Bare-metal cloud servers are a best-of-both-worlds alternative to dedicated hosting and VM-based cloud infrastructure services in some cases, but they do complicate data center capacity management for the service provider.
CenturyLink rolled out its bare-metal cloud service this morning, but the IT capacity planning strategy for it will have to be devised over time, as the company gets a clearer picture of demand. The best it could do initially is create a capacity buffer to absorb a potential spike in demand, Richard Seroter, vice president of cloud product management at CenturyLink, said.
“We did start off with some excess capacity to makes sure we have some scale,” he said. “We don’t assume we know everything.”
Bare-metal cloud servers are provisioned the same way cloud VMs are provisioned, through a web interface, and billed for on an hourly basis. They are for applications that need the performance of physical servers or ones that are simply not built to run in VMs.
Numerous CenturyLink competitors have had bare-metal services for some time now, including IBM SoftLayer and Rackspace.
They provide the performance of dedicated servers but with elasticity of cloud services. But creating that elastic-capacity service for the customer using physical machines requires a lot of intricate IT capacity planning by the provider.
Home-Grown Analytics Tools Used in Capacity Planning
Future capacity management decisions for CenturyLink’s new service will be based on usage data processed by what Seroter described as fairly sophisticated data analytics tools. CenturyLink has a team of data scientists on staff, and part of their job is creating and refining models for IT capacity planning to support its services.
Their tools are primarily home-grown applications that use open-source tools like Spark, Kafka, and Cassandra. They use these tools to monitor the entire platform, crunching through hundreds of millions of data points per week to understand what is going on in in real time and to make infrastructure-management decisions.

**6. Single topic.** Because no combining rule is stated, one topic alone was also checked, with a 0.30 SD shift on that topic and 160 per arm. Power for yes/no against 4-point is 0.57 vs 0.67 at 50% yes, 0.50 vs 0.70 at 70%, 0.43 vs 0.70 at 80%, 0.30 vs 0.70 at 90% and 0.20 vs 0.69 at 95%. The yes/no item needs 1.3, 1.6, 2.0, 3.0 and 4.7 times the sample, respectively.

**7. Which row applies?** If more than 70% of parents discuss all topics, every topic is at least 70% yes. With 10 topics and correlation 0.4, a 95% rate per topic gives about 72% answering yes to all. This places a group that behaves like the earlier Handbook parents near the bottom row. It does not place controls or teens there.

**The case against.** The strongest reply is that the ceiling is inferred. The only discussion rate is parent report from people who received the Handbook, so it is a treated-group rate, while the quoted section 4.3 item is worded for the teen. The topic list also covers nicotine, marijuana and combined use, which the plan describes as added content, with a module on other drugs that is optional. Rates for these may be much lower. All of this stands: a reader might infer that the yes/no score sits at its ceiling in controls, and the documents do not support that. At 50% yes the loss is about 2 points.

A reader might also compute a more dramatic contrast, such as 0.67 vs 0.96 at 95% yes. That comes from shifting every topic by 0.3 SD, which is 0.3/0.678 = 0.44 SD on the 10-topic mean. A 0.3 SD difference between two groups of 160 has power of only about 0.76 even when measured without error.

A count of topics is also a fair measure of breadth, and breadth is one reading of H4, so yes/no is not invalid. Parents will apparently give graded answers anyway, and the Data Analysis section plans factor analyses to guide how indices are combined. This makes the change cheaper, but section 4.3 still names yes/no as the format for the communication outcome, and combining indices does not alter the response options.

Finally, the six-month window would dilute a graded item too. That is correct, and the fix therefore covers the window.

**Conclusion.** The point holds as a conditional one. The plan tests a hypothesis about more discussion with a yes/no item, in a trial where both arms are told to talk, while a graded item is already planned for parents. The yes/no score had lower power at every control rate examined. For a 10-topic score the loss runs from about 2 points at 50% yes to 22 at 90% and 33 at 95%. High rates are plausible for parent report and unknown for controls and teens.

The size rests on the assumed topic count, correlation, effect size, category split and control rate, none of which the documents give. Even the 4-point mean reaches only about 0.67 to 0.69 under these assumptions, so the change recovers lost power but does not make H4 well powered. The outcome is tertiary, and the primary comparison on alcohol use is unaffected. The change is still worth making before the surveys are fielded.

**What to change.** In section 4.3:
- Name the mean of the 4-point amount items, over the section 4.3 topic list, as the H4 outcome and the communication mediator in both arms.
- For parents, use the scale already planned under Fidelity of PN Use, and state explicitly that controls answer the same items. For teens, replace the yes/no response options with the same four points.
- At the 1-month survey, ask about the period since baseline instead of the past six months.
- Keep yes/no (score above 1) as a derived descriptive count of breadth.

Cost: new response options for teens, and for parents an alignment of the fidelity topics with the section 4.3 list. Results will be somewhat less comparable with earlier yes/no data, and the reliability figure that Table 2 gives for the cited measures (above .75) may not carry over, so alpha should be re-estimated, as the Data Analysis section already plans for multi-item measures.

CenturyLink delivers all of its cloud services through a single platform, be they public or private cloud VMs, bare-metal cloud servers, or AppFog, the Cloud Foundry-based Platform-as-a-Service offering it also launched today.
Faster Server Deployment Through Automation
What also helps is the amount of automation the company has built into standing up new physical servers in its data centers to make the process faster. The only manual labor involved is installing servers into the racks and plugging in the cables. The platform recognizes and configures the hardware automatically.
This approach drives hardware-purchasing decisions. From servers to switches, API maturity is CenturyLink’s number-one priority for working with hardware vendors, Seroter said. The hardware has to be managed by the company’s own software, built to make expanding capacity quicker.
The initial deployment of bare-metal cloud servers at its data centers in Sterling, Virginia, and Slough, UK, consists of HP’s Apollo hardware. But the service will not be limited to HP gear.
‘Hardware Matters Less and Less’
While there will still be room for dedicated hosting, CenturyLink expects its bare-metal cloud service to eventually become a “non-trivial part of our revenue,” Seroter said. The company still sells a lot of customized dedicated hardware, but things are generally moving toward standardization.
“The smart CIO is realizing the hardware matters less and less, and the service matters more and more,” he said.
Because service providers charge for bare-metal cloud servers by the hour, customers pay only for capacity they use and may ultimately spend less than they would on a dedicated deployment, Seroter explained. It isn’t a clear-cut comparison, however, since dedicated-server deployments differ from one another, and since there’s usually a discount for signing a long-term hosting contract.
In addition to some commercial software that cannot run on cloud VMs, such as Oracle databases that don’t have dynamic licensing models, a new approach to application deployment is on the rise that can especially benefit from bare metal. An application running in Docker containers may not need a hypervisor, and “developers are showing that they’re using bare metal for that,” he said.
“It’s not always what you can’t do in virtual; it’s sometimes what you don’t need to do in virtual. In some cases, it’s a [performance] tax you don’t need to pay.”